that lines from a single file will all start at the same column,
              this also causes the line number and byte offset (if present) to
              be printed in a minimum size field width.

       -u, --unix-byte-offsets
              Report Unix-style byte offsets.   This  switch  causes  grep  to
              report  byte offsets as if the file were a Unix-style text file,
              i.e., with  CR  characters  stripped  off.   This  will  produce
              results  identical  to  running  grep  on  a Unix machine.  This
              option has no effect unless -b option is also used;  it  has  no
              effect on platforms other than MS-DOS and MS-Windows.

       -Z, --null
              Output  a  zero  byte  (the  ASCII NUL character) instead of the
              character that normally follows a file name.  For example,  grep
              -lZ  outputs  a  zero  byte  after each file name instead of the
              usual newline.  This option makes the output  unambiguous,  even
              in the presence of file names containing unusual characters like
              newlines.  This option can  be  used  with  commands  like  find
              -print0,  perl  -0,  sort  -z, and xargs -0 to process arbitrary
              file names, even those that contain newline characters.

   Context Line Control
       -A NUM, --after-context=NUM
              Print NUM  lines  of  trailing  context  after  matching  lines.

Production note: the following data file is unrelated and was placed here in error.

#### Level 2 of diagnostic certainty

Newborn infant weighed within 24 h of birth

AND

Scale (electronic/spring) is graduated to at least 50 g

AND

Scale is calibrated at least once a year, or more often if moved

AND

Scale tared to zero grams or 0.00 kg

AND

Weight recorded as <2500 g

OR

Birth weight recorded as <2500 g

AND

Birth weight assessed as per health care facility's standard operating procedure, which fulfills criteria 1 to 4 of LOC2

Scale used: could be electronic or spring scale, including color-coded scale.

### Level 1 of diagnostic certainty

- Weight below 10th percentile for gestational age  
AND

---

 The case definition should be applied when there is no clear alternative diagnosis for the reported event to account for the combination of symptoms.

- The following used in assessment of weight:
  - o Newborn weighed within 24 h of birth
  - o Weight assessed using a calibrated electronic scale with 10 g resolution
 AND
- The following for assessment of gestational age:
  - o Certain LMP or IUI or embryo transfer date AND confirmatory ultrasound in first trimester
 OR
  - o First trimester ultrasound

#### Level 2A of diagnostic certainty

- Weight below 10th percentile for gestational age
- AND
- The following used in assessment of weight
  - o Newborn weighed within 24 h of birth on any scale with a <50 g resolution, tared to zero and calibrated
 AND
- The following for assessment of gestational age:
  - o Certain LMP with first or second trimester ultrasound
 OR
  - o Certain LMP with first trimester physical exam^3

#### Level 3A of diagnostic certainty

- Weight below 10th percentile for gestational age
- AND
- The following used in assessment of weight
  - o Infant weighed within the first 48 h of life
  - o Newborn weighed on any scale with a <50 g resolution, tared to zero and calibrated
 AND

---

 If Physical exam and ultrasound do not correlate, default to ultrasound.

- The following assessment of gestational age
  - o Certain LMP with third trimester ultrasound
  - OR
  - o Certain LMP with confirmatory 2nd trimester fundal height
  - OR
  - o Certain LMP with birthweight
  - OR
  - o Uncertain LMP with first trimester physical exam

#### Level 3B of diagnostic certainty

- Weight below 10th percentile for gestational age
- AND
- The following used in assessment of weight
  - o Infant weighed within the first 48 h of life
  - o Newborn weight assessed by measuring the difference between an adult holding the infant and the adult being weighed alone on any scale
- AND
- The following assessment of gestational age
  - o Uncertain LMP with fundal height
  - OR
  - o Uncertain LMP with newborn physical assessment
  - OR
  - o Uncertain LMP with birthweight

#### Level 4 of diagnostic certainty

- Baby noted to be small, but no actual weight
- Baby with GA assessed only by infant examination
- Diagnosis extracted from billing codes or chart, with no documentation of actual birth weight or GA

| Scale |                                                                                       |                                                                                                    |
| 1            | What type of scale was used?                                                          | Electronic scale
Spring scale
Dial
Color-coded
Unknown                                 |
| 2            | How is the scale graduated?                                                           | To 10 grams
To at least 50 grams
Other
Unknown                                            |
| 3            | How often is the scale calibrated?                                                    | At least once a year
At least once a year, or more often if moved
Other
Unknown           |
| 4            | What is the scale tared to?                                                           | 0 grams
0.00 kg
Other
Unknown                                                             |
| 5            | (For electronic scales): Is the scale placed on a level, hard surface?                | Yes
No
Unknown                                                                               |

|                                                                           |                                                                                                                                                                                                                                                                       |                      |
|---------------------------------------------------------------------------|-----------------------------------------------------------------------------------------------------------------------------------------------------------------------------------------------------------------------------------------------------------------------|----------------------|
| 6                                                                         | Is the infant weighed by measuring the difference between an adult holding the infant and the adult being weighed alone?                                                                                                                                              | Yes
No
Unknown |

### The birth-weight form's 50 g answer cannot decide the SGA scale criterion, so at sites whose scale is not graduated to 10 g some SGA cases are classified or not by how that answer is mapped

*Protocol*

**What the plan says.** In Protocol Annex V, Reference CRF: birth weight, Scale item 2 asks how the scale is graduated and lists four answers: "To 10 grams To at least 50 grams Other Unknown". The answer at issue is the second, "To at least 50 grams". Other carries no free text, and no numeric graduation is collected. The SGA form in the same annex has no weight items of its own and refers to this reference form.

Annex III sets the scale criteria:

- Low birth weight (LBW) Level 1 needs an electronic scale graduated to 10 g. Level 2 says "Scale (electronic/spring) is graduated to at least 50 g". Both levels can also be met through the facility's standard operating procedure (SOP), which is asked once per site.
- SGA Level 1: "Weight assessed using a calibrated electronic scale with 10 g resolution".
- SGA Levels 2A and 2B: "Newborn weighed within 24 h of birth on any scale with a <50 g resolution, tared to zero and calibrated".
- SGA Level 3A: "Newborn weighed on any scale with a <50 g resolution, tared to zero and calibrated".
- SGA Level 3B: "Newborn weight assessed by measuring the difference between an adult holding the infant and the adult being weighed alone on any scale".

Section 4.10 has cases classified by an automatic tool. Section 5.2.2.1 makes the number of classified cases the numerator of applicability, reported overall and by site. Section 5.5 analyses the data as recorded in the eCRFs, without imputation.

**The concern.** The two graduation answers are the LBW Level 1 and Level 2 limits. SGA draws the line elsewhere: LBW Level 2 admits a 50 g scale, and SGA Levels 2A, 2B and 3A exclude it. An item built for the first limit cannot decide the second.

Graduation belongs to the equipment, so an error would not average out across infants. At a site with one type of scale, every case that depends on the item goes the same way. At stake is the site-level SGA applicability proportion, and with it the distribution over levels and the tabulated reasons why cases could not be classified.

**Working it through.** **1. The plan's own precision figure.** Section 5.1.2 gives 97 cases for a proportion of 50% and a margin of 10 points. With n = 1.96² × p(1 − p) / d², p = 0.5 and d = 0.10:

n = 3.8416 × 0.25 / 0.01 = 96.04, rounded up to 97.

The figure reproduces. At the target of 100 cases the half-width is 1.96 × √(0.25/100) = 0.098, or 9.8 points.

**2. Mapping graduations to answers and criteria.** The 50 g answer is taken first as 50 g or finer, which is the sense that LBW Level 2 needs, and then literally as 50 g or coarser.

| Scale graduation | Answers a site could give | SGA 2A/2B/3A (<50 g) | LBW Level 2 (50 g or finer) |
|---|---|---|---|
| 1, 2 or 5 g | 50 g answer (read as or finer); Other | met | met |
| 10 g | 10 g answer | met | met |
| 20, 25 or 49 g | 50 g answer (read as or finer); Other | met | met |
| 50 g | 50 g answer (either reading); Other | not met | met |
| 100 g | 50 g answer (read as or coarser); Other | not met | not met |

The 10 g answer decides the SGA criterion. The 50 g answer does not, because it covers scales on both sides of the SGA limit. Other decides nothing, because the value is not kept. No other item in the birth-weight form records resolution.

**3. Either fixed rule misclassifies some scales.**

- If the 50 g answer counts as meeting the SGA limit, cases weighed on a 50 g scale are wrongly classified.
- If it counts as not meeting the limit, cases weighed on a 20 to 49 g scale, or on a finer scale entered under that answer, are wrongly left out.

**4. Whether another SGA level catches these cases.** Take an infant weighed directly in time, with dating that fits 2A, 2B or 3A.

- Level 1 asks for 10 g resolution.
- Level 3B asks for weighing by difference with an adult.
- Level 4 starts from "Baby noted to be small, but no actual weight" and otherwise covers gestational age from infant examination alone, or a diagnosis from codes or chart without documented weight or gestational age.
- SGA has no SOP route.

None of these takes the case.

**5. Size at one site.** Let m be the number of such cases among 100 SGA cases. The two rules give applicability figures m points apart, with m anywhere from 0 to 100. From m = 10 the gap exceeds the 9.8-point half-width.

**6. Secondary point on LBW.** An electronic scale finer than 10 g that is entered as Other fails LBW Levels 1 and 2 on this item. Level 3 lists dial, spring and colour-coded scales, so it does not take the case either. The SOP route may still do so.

Places   a  line  containing  a  group  separator  (--)  between
              contiguous groups of matches.  With the  -o  or  --only-matching
              option, this has no effect and a warning is given.

       -B NUM, --before-context=NUM
              Print  NUM  lines  of  leading  context  before  matching lines.
              Places  a  line  containing  a  group  separator  (--)   between
              contiguous  groups  of  matches.  With the -o or --only-matching
              option, this has no effect and a warning is given.

       -C NUM, -NUM, --context=NUM
              Print NUM lines of output context.  Places a line  containing  a
              group separator (--) between contiguous groups of matches.  With
              the -o or --only-matching option,  this  has  no  effect  and  a
              warning is given.

   File and Directory Selection
       -a, --text
              Process  a binary file as if it were text; this is equivalent to
              the --binary-files=text option.

       --binary-files=TYPE
              If the first few bytes of a file indicate that the file contains
              binary  data, assume that the file is of type TYPE.  By default,
              TYPE is binary, and grep  normally  outputs  either  a  one-line
              message  saying  that  a  binary  file matches, or no message if
              there is no match.  If TYPE is without-match, grep assumes  that
              a  binary  file  does  not  match;  this is equivalent to the -I
              option.  If TYPE is text, grep processes a binary file as if  it
              were  text;  this is equivalent to the -a option.  Warning: grep
              --binary-files=text might output binary garbage, which can  have
              nasty  side  effects  if  the  output  is  a terminal and if the
              terminal driver interprets some of it as commands.

       -D ACTION, --devices=ACTION
              If an input file is a device, FIFO  or  socket,  use  ACTION  to